In Which Your Host Gets Grilled

Standard

As part of the blog tour, I was interviewed by blogger Lisa Haselton.

 

Please share a little bit about your current release:

An Unproven Concept is what would happen if you put Battlestar Galactica, Robotech, and Space Battleship Yamato into a cloning vat then had George R.R. Martin raise the baby.  The book centers on three vessels, the battlecruiser Constitution, the destroyer Shigure, and the starliner Titanic, as they deal with Humanity’s first encounter with aliens.  Without giving away too much, the Titanic is not where she’s supposed to be, and thus gets caught up in the conflict between the two naval vessels and the hostile craft.

If you like capital ship combat, it’s in here.  Flawed characters without “hero shields?”  If this was a list of ingredients, it’d be number two.  Mecha and starfighters?  In abundance.  It has received positive reviews from Amazing Stories, Reader’s Choice, and Pop Cults, with a solid 4-star rating on Amazon.

What inspired you to write this book?
Back in 2006, I entered a short story contest with a novella entitled “On Their Behalf…”  Several of the judges stated the original storyline was simply too broad to shoe horn into 15,000 pages, but that it sounded like a great concept for a novel.  Six years later, I wrote another novella entitled “Ride of the Late Rain.”  Again—great concept, but the judges felt I was trying to compress too much into one storyline.  So, after I had success with “Ride of the Late Rain” as a novella via Kindle, I decided to go ahead and do An Unproven Concept as a full novel.  The Kraken Edition combines both “Ride of the Late Rain” and An Unproven Concept.  You can read an excerpt on my blog here.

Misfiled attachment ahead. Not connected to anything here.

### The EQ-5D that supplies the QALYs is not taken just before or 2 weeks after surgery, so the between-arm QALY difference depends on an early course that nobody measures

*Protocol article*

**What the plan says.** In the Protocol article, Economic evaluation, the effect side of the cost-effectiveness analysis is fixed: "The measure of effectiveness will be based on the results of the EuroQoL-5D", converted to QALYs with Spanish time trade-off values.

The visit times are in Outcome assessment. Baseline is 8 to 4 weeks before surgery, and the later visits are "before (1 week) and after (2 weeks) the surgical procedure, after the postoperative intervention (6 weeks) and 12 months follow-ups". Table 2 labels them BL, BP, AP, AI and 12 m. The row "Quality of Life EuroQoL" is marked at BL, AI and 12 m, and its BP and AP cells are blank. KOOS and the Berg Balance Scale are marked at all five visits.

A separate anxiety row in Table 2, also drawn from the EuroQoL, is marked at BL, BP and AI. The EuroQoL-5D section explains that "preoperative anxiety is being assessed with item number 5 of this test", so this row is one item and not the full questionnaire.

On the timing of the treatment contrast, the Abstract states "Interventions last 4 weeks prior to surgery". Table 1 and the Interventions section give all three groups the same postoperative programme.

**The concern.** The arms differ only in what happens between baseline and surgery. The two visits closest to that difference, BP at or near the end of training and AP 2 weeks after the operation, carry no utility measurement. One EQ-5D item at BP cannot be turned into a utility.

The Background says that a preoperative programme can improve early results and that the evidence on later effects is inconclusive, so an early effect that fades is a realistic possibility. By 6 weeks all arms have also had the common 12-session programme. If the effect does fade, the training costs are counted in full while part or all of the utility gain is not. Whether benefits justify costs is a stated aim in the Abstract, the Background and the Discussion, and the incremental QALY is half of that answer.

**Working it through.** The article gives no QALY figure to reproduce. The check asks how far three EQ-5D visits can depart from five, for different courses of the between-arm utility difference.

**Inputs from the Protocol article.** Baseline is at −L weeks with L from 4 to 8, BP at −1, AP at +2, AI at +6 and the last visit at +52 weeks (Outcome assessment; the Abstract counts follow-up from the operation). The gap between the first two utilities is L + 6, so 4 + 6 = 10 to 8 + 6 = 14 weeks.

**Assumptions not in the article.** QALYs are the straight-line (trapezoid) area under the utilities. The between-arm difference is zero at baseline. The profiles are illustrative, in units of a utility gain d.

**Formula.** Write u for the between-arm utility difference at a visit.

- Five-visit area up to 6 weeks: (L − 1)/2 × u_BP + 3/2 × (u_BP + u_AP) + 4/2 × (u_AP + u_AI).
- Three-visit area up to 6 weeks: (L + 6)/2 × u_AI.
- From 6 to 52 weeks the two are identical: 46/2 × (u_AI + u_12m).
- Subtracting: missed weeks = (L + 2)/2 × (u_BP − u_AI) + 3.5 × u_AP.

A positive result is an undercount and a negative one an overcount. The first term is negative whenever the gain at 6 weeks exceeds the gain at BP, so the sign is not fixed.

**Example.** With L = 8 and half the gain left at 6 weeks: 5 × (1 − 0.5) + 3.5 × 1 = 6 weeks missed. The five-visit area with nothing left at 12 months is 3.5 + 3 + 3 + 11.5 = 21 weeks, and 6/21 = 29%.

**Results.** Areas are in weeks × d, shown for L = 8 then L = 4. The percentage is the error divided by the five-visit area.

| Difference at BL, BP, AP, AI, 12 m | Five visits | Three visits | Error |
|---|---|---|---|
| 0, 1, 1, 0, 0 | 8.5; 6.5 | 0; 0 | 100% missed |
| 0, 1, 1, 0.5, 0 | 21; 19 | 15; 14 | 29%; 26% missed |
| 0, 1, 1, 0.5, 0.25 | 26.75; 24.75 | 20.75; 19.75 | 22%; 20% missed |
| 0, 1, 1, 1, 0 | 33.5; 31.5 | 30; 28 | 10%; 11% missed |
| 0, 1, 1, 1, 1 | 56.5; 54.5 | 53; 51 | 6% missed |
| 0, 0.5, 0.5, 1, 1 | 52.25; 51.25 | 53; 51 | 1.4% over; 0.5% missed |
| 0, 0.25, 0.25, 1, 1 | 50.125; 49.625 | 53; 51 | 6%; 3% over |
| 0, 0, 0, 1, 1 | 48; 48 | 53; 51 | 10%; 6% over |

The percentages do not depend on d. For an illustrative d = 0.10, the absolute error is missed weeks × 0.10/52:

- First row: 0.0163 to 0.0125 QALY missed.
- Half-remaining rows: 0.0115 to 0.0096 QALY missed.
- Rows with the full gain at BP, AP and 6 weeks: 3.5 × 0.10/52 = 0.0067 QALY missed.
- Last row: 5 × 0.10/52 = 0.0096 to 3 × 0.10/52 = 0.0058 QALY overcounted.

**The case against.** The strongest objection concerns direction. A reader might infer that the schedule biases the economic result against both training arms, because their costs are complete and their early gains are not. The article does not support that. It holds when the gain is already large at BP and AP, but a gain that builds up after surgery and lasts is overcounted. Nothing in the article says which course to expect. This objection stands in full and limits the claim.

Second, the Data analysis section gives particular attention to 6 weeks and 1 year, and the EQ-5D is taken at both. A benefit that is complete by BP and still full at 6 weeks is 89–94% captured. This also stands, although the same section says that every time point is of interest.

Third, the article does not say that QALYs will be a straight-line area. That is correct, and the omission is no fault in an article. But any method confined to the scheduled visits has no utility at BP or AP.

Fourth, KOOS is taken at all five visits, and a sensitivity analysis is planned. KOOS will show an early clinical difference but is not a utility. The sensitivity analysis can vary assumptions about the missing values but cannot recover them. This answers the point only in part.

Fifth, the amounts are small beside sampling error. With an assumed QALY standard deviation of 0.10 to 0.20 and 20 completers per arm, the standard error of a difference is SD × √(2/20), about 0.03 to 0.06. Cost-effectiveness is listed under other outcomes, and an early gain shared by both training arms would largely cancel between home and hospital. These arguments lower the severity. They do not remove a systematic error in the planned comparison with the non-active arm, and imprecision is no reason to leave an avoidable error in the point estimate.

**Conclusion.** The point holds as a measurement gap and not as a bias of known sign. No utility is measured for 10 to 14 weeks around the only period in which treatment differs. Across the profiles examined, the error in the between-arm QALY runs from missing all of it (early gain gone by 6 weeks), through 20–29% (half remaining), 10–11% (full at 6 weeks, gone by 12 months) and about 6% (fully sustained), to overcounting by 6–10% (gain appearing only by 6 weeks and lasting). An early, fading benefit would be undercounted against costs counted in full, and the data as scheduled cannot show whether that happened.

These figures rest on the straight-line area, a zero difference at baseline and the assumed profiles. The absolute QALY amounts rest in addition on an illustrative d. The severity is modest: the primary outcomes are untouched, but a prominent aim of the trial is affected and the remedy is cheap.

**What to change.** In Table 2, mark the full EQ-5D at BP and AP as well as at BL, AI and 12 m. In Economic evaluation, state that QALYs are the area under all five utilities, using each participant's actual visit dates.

What exciting story are you working on next?
In between trying to chop down my dissertation, I’m working on Though Our Hulls Burn…, the sequel to An Unproven Concept.  It will basically explain some of the prior events referenced in Concept, specifically how the Spartans came to be part of the Confederation of Man.

When did you first consider yourself a writer?

When as a 14-year-old I tried to submit a bunch of long hand story parts to a New York publisher.  I cannot remember how, but I’d acquired one of those “Writer’s Guide” that had every publisher listed and the address for their slush pile.  I figured of course they had people to type things up—that’s why they were a publisher!  I don’t think I tell many people that story—because I think my younger self was a wholly optimistic ignoramus knowing what I know now.

Do you write full-time? If so, what’s your work day like? If not, what do you do other than write and how do you find time to write?

On top of my day job, I have a commute that’s over an hour long each way, plus am finishing off a dissertation.  How do I find time to write?  I have a patient, understanding spouse who is also an author.  I also belong to an active writing group that is really good about trying to get together to get some words down.
What would you say is your interesting writing quirk?
Friends and family point out that I really don’t have a “writing” versus “speaking” voice.  I never really thought of the two of them necessarily needing to be separate.

As a child, what did you want to be when you grew up?

I actually wanted to be a fighter pilot until my eyes went bad in the 5th grade.  I was heartbroken, and it took a couple years for me to truly accept that dream was pretty much finished when I couldn’t read the blackboard from the front row.

Anything additional you want to share with the readers?

On my FB page is a sign up for my mailing newsletter.  Also, my novellas Pandora’s Memories and A Midwinter’s Ski are available as “perma free” offerings from Amazon.  

 

 

Rogue Angels’ Interview

Standard

So I’m in the midst of doing a blog tour through Goddess Fish.  I intend to do a rundown of things, but I thought I’d catch everyone up with what blogs I’ve been doing.  This post was done for Rogue Angels in support of On Seas So Crimson:

  1. What or who inspired you to start writing?